A brief end to the hiatus

Well I’m still short of posts in general, but Bruce Mohn kindly sent over some images of his Rhamphorhynchus models to put up here. You can see them in a few museums (apparently, since I don’t know which) and even buy them (brucemohn AT aol.com).  Bruce works in part for Dino Art too where you can see lots more nice dinosaur related things. More posts to come I hope – still rather suffering from writer’s block, plus the AAB relaunch is understandably taking up time.

5 Responses to “A brief end to the hiatus”

  1. 1 David Peters 17/04/2010 at 6:29 pm

    Every bone is wonderful in Bruce’s art. I wonder about the pose. In particular I wonder why:
    1. the free fingers don’t point laterally.
    2. the elbows are not directed posterolaterally.
    3. the wing fingers are not tucked in against the antebrachia
    4. the feet are not planted closer to the centerline with ankles below the pelvis
    5. the proximal caudals are not curved up so that the tail tip is raised away from the substrate
    6. the prepubes are not directed more ventrally in line with the pubis and its right angle butt joint

    All these changes will elevate the torso so that the shoulder glenoid will be above the anterior toes, enabling this pterosaur to lift its wings at any moment while remaining balanced. To illustrate, a similar pose, but in a Dorygnathus skeleton, will be emailed directly. Side by side they should make a fine comparison and will permit others to make comment on the two competing poses.

    I note that Bruce also gives Rhamphorhynchus a digitigrade pes with digit V neatly tucked, which appears to be nicely done! He also aligns the femur with the prepubis, which is the way I would do it, too.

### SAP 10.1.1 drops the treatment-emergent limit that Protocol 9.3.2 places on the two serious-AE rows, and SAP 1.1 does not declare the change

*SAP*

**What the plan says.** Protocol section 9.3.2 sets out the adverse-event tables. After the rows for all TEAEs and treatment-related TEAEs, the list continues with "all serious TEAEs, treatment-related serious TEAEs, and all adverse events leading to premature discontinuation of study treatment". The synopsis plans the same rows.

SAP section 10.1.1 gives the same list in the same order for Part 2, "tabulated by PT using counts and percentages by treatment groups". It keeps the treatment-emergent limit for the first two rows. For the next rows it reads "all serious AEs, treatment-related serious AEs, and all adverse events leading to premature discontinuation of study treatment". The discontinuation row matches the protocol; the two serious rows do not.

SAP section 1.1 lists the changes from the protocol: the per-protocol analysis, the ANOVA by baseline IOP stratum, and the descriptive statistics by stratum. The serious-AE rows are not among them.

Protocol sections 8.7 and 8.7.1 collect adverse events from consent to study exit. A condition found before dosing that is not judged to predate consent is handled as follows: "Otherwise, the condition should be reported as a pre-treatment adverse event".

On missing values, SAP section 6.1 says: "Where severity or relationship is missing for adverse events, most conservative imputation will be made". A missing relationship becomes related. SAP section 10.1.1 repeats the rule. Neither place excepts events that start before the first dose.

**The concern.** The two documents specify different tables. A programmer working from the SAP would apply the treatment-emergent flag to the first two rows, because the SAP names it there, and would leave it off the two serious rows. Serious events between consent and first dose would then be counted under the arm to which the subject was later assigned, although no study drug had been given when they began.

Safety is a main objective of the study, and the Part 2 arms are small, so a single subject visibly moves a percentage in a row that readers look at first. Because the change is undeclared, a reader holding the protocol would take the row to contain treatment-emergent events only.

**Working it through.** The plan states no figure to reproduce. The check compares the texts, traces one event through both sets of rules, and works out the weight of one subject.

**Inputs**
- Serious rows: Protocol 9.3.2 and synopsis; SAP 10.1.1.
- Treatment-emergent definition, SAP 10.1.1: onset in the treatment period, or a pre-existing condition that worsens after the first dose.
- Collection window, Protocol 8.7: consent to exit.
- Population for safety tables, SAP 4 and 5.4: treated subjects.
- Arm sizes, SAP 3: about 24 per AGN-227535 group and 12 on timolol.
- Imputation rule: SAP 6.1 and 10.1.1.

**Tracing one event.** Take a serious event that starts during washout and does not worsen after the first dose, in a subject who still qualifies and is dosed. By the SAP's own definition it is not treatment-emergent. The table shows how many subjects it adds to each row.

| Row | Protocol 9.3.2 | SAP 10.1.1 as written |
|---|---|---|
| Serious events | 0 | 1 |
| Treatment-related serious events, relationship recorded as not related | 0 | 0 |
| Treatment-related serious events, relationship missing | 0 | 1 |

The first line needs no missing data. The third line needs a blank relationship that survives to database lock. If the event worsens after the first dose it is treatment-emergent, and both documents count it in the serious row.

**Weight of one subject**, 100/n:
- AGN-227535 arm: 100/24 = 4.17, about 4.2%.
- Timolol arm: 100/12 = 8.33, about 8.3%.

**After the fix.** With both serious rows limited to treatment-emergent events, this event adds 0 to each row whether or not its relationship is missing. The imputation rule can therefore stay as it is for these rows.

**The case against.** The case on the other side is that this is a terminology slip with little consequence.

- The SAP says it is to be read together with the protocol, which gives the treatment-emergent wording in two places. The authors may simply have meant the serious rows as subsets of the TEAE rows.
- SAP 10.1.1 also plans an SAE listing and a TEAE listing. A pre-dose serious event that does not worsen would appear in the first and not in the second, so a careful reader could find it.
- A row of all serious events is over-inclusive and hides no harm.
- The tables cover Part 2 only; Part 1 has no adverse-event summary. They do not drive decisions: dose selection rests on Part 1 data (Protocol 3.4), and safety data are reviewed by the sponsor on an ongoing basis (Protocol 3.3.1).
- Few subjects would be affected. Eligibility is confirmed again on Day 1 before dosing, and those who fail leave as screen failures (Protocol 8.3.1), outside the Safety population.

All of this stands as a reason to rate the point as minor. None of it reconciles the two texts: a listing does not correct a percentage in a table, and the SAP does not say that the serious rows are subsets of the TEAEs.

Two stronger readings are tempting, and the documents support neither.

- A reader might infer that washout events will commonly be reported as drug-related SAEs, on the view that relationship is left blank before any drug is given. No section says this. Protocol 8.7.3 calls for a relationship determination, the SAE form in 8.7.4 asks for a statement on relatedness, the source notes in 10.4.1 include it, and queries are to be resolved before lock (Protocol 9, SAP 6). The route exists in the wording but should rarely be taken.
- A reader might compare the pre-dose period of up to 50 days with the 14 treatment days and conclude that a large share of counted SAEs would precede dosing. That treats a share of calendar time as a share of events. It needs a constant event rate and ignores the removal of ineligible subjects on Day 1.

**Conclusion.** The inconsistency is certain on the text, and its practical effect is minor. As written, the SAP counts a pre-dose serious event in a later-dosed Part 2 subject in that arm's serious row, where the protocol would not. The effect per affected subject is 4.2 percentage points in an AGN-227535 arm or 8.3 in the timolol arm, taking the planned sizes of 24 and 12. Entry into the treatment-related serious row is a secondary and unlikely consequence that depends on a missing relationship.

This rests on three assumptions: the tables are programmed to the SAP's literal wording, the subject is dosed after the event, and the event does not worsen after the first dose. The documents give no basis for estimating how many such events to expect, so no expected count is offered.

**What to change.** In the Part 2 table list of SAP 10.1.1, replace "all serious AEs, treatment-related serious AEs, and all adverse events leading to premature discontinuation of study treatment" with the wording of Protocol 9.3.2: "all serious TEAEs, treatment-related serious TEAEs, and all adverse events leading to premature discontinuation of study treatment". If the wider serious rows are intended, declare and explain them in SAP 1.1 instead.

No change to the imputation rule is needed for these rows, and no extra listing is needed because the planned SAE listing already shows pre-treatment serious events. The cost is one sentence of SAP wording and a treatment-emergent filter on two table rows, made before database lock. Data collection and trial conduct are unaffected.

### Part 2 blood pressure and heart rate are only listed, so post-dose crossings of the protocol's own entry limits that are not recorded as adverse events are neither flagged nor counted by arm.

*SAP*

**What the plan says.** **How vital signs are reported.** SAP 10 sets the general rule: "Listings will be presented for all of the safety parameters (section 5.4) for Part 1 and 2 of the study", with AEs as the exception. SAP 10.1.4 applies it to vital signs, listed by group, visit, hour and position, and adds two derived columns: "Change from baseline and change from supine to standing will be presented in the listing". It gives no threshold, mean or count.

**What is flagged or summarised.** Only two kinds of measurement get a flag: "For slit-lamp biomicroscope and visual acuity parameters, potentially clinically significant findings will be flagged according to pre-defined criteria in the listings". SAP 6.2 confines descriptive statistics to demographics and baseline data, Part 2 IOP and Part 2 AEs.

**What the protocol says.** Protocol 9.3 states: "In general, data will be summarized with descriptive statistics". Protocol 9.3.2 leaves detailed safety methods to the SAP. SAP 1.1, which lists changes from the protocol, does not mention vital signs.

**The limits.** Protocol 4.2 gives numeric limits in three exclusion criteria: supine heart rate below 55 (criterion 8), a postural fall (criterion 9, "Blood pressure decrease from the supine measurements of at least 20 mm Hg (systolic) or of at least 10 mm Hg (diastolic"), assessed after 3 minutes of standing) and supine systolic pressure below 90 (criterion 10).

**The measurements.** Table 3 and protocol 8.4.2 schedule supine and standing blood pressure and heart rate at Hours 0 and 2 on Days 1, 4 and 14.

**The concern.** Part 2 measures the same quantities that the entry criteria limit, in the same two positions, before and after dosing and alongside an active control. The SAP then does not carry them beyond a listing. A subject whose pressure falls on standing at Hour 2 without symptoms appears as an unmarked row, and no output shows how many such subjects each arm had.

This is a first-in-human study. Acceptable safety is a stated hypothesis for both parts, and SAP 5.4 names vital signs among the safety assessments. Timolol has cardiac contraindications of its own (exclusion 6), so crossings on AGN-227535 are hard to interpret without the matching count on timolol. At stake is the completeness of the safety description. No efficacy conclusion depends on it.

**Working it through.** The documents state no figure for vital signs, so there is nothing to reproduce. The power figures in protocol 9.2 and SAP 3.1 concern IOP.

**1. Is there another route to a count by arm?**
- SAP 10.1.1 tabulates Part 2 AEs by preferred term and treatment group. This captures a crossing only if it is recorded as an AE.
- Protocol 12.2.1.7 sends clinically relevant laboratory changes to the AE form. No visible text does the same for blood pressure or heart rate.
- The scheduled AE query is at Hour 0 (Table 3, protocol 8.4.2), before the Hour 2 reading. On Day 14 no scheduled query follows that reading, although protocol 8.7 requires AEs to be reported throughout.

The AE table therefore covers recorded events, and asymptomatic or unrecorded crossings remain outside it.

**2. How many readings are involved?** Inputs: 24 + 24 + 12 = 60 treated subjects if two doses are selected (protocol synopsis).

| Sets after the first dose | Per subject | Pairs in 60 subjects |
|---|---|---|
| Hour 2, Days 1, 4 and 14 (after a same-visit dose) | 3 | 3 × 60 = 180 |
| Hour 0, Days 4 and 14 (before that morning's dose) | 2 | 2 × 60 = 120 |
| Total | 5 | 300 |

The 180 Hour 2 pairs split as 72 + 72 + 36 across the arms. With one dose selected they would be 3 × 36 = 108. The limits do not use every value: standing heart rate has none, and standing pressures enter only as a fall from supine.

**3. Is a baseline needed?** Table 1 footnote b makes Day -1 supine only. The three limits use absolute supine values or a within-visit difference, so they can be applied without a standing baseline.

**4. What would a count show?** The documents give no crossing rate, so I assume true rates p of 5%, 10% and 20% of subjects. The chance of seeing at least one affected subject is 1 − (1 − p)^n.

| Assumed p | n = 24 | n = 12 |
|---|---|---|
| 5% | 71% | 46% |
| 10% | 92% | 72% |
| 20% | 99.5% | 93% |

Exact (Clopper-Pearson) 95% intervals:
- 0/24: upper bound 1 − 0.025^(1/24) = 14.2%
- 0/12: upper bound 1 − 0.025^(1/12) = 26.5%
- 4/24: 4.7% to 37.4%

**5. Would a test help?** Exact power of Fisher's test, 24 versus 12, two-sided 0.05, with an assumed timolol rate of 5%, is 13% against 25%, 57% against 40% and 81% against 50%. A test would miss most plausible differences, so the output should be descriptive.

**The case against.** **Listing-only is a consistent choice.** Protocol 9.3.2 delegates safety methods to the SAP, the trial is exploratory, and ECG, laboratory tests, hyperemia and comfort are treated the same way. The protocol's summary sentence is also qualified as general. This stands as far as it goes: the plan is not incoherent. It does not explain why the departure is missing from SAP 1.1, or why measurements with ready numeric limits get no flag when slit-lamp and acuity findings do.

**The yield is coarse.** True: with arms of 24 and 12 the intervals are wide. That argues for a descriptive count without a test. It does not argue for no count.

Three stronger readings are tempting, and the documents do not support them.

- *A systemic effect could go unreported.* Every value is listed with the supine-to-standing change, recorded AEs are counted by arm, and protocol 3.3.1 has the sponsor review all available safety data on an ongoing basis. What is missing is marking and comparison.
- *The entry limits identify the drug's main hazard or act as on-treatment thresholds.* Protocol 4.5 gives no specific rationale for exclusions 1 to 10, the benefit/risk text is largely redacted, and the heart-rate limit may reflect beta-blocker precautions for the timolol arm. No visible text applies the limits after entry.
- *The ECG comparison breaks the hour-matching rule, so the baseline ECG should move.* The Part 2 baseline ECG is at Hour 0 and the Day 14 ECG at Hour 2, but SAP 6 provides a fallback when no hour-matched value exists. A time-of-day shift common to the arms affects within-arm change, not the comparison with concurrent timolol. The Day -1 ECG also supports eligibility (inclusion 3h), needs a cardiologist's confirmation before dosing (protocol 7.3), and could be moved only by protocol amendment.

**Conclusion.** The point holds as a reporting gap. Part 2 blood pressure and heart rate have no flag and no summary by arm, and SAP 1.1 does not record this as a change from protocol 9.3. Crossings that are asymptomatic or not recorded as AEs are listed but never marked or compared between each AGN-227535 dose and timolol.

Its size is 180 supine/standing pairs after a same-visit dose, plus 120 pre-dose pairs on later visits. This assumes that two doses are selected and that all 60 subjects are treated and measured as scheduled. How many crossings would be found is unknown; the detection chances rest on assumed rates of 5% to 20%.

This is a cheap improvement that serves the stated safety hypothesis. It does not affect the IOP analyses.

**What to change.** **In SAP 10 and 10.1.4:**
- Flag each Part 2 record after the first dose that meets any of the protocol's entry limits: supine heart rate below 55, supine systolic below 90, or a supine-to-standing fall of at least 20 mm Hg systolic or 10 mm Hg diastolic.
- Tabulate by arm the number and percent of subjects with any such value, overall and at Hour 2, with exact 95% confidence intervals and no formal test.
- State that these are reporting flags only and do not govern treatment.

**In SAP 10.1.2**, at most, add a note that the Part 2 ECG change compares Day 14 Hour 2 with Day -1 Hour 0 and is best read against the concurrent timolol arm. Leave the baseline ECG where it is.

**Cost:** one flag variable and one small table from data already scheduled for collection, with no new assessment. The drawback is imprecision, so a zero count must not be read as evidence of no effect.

The work is excellent in every other respect. This is someone I would like to meet someday.

    • 2 David Hone 18/04/2010 at 9:30 am

      “To illustrate, a similar pose, but in a Dorygnathus skeleton, will be emailed directly.”

      Well don’t. Not me me anyway. I have asked you repeatedly not to contact me, and indeed not to post comments on here. The internet is a staggeringly big place, I’m sure you an find somewhere that is a home for your comments, but this is my bit of it and I would much prefer if if you did not post here.

      And the very short answer to all your points is that that model is flexible at the joints so can be put in a number of positions. In any case, joints have a large range of motion, that does not make them a habitual position. Sure the wing was likely tucked in close to the body at rest, but it moved through a plane that includes the position it’s shown in here. Nothing wrong with it.

      It’s a good model, not perfect, I disagree with aspects of it. But that’s true of pretty much every model ever made of any pterosaur.

      Now please, leave this site alone.

  2. 3 Zach Miller 19/04/2010 at 9:55 am

    Oh, it would be so wonderful to have a “puppet” pterosaur skeleton to pose and draw.

  3. 4 Bruce J. Mohn 19/04/2010 at 11:49 pm

    David Hone: Sorry, I apparently neglected to tell you where this skeleton and the next in the series are or will be on exhibit. The pictured skeleton is on exhibit at the Carnegie Museum of Natural History in Pittsburgh, PA and the second skeleton will be on exhibit and/or in the teaching collections of the Texas Tech museum.

    David Peters: You’ve already met me. Some of the issues with the skeleton can perhaps be explained by the fact that it was made to be mounted vertically on a tree trunk and that the photo was taken before the model was shipped to PA and so was in pieces and just tacked together, which makes some of the articulations unnatural.

    Just a further line,I had definite views about how the skeleton was to be mounted. Carnegie also had definite views and since they were the client, I bowed to their wishes. Much of the skeleton exists as individual bones, so it can be mounted in any position that the real animal could have assumed or in any position that the buyer wants (as long as it isn’t too contorted.

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